4. On the tv-version of FSC's countdown, the idiot experts characterized South Korea as a Southeast Asian team - "most of the players ply their trade in Southeast Asian league"

    5. Seol Kihyeon is not a guy Korea really wanted - Seol has been in decline for last year.

    His analysis is clearly based on hearsay. THis is akin to asking Naver expert to opine on SEC football.

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  9. This guy is an idiot. Instead of focusing on soccer, and the WC, he seemingly bashes Korea, albeit with lots of incorrect information. Soccer is popular, but no where near popular as baseball. However, Korean national team gets way more coverage, especially during the WC, than other national teams or sports for that matter.

    Hence why our generation never watches FOX. They are even "real" network IMO.

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  10. The guy definitely did get a lot wrong, but I've already taken his article apart on another blog.

    I'd say SK have more than a 20% chance of progression though. Greece: weak, should finish bottom of the group. Argentina: unpredictable, Maradonna hasn't picked some players who should be automatic starters. Weren't any good at all in qualifying, but you can't write them off in the WC. Will probably finish top of the group thanks to the individual skill of a couple of players. That leaves SK and Nigeria - making it a 50% chance of progression assuming they both beat Greece and lose to Argentina.

    I think SK can beat Nigeria - they're polar opposites but I think SK just have the edge. Nigeria are fractured, defensive and on a bad run of form. They're just lucky they have a few decent individual players. SK are united, hard working, on a fairly good run of form. I think they'll get out of the group, and if they do they play a team from Group A - probably the weakest group. In fact, SK might be worth a cheeky punt to get to the quarter finals.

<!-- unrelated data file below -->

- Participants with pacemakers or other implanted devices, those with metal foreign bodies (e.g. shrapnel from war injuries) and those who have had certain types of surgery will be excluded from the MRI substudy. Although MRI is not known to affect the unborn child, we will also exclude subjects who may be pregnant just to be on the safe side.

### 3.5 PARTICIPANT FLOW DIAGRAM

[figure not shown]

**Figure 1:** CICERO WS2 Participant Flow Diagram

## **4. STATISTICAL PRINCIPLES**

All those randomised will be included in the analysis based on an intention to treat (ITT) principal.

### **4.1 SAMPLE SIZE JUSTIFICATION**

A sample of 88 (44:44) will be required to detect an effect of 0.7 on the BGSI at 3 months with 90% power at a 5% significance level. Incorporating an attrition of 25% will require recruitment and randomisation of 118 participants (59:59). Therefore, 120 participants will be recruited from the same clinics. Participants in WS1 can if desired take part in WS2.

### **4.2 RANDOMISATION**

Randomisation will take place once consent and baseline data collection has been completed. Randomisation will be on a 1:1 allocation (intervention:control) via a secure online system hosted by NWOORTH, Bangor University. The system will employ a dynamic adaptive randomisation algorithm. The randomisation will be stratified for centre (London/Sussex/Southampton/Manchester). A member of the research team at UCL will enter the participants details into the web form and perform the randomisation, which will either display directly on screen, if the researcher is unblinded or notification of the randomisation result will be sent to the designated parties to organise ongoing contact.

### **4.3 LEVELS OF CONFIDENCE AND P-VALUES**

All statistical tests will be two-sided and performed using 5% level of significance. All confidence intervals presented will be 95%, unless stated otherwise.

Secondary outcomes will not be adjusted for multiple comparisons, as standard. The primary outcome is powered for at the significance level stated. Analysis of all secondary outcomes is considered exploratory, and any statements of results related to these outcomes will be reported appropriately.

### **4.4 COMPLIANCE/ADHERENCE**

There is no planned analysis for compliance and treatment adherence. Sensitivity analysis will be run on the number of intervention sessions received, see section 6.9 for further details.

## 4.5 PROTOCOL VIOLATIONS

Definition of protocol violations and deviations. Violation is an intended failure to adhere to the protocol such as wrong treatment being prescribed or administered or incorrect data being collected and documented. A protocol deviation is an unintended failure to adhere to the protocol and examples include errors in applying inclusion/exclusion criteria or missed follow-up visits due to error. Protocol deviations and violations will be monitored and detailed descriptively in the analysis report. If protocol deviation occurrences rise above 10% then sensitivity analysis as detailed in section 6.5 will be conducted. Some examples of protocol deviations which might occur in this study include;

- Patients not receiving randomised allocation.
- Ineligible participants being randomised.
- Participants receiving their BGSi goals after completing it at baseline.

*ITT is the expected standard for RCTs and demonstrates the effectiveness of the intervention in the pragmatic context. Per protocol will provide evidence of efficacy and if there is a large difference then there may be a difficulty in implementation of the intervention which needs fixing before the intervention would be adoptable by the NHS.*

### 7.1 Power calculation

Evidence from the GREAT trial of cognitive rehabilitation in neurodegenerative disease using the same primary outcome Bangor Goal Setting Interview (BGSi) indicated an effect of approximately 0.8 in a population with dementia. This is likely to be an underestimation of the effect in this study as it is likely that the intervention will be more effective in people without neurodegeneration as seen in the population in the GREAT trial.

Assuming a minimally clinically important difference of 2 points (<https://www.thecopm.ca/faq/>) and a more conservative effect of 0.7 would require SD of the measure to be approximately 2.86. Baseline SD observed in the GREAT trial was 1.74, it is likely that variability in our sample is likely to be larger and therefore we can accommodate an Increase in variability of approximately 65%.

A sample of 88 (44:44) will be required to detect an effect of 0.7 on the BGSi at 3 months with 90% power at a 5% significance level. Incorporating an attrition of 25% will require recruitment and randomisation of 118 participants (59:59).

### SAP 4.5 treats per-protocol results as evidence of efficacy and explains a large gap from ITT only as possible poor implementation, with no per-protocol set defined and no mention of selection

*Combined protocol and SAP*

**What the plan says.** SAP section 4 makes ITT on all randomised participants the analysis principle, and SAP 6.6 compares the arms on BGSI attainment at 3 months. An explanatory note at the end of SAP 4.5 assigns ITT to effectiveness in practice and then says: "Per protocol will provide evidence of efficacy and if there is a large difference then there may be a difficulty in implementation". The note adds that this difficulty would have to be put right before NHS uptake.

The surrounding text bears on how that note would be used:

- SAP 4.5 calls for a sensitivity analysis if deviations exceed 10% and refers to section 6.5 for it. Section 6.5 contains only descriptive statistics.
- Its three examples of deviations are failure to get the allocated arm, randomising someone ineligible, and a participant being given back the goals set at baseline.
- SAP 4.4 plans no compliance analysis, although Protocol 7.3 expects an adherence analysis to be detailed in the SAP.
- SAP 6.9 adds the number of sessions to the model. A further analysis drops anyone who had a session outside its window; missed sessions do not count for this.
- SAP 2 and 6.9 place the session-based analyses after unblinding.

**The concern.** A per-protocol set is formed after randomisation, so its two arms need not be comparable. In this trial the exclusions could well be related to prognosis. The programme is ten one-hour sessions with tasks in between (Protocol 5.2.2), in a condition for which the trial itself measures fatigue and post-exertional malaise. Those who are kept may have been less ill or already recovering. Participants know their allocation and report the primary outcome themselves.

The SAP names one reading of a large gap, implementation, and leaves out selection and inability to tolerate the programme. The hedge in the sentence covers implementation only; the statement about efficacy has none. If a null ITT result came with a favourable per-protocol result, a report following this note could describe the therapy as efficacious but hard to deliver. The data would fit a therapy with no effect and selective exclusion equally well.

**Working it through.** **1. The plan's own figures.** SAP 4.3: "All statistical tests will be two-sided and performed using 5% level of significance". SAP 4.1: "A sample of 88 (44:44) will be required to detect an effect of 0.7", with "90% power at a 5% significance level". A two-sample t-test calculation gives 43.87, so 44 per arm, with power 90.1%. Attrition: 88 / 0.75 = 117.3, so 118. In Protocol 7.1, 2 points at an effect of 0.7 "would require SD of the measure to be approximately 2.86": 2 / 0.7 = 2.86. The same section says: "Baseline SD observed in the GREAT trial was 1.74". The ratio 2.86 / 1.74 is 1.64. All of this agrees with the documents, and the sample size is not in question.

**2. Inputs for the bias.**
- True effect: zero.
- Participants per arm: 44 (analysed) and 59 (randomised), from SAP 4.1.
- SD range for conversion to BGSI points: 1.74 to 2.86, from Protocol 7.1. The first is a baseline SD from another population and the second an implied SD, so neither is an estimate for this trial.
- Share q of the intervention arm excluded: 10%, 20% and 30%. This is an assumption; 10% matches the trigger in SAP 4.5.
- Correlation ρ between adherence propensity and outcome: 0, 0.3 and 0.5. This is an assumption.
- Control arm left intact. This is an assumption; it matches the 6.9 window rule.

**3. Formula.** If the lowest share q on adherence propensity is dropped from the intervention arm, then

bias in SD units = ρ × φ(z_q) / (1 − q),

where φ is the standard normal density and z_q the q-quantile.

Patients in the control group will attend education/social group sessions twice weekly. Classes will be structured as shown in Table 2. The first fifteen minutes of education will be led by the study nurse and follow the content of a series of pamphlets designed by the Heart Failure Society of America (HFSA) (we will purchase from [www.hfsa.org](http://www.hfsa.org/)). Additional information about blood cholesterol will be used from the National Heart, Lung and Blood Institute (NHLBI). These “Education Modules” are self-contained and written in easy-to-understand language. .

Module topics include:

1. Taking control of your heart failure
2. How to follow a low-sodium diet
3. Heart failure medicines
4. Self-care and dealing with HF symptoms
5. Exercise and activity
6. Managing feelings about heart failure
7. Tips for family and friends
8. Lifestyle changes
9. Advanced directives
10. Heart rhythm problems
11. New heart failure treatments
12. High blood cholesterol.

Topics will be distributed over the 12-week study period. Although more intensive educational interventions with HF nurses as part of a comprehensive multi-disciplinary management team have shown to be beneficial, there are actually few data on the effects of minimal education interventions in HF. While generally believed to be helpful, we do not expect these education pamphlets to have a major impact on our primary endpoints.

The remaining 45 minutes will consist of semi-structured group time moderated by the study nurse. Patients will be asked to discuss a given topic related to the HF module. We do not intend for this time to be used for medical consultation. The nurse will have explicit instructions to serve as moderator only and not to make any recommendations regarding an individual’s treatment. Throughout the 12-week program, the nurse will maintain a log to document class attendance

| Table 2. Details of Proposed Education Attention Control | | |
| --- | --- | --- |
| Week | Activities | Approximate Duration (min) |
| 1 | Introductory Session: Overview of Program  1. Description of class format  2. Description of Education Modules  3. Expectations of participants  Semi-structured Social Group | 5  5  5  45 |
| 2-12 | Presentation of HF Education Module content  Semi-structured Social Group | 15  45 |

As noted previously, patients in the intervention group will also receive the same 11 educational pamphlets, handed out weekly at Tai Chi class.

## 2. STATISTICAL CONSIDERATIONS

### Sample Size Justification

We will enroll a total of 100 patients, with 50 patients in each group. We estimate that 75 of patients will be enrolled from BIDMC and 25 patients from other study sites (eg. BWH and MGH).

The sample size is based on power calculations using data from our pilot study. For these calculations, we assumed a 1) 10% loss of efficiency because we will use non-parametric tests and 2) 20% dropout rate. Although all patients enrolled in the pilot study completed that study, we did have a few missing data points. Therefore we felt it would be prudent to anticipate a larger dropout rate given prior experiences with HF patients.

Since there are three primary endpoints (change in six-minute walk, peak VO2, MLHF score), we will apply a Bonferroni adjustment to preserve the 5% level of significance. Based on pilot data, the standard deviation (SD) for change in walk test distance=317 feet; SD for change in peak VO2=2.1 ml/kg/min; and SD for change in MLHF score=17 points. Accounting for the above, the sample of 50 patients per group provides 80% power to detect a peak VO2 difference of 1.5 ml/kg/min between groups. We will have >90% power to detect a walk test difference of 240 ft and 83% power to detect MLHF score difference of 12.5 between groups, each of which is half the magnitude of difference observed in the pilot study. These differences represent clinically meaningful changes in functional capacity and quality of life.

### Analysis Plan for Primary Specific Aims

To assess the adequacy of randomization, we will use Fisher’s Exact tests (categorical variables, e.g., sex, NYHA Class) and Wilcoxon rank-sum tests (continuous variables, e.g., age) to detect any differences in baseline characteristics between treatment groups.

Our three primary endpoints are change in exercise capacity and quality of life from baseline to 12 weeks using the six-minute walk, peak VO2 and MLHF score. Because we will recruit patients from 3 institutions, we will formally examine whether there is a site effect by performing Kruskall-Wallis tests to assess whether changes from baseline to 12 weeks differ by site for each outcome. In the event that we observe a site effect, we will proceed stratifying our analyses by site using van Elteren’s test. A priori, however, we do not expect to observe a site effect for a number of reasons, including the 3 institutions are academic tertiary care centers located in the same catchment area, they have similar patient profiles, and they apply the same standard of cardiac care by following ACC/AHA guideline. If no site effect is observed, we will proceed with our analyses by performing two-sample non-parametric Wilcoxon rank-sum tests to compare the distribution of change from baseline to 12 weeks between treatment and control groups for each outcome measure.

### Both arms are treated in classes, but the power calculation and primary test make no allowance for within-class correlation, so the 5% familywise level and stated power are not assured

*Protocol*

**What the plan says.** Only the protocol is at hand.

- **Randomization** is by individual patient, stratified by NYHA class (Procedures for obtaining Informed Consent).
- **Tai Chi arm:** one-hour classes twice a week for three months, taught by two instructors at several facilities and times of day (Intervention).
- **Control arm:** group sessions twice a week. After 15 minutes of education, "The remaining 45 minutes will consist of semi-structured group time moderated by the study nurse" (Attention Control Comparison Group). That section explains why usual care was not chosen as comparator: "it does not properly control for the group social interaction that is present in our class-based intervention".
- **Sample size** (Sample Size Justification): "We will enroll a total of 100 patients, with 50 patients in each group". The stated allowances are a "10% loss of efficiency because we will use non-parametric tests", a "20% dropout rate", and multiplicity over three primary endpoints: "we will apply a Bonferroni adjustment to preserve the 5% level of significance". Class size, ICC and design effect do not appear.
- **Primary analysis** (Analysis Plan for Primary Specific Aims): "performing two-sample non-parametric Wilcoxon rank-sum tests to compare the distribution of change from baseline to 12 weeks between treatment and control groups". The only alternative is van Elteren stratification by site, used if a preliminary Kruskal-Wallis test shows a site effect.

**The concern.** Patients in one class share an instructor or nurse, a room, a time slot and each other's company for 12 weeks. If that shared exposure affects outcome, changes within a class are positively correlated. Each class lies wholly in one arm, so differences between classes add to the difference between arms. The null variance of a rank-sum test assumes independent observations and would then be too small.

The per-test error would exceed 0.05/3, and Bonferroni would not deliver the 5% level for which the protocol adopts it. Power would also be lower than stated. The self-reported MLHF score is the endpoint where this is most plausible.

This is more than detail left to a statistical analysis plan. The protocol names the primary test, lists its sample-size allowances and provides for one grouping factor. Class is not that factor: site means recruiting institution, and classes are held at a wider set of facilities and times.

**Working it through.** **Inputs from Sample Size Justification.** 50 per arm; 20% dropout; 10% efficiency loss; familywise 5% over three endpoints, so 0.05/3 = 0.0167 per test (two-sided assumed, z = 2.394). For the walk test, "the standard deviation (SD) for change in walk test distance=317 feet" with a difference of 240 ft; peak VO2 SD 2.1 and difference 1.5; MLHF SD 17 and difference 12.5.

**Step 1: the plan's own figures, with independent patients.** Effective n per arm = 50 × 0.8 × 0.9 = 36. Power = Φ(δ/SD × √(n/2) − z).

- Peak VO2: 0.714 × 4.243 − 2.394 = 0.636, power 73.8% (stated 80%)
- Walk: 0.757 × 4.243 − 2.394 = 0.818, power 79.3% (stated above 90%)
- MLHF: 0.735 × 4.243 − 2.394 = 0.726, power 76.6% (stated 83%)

Read more on the Korean team on my blog.

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  11. Whether Korean is genealogically related to the languages in the Altaic family continues to be a controversial debate. As far as I know Korean and Japanese fall into the macro-Altaic family. There is a strong divide among historical linguists regarding macro families because it is difficult to confirm the validity of the evidence since it will always be based on language reconstruction and basic cognates. Even the proposed cognates are highly debated since the cognates could have resulted not from the same proto-language, but from a sprachbund effect [language contact] or from false cognates [ex. kinship terms, etc.].

    Historical linguistics is always tricky because we're basing our evidence on language, which is in constant change. What are some other thoughts regarding Korean's genealogy?

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  12. My dad was a professor in Korean linguistics, and he would have had an apoplectic fit if he were to read what the Korean just wrote. Almost all linguists agree Korean is a language isolate. But for some reason Korean linguists (minus my dad) are extremely stubborn (Korean + stubbon = normal) about it being part of the Altaic language family. There are similarities, to be sure, but not enough. Pockets of other language isolates do exist in the region, namely Siberia, and even Japanese is considered to be one.

    But then again, assigning language relationships in Asia is only theoretical at best. There really is no clear cut language tree when it comes to sorting all the thousands of languages in Asia.

    BTW where did the Korean get his information about the Korean/Altaic language connection?
    A Korean textbook? Wikipedia?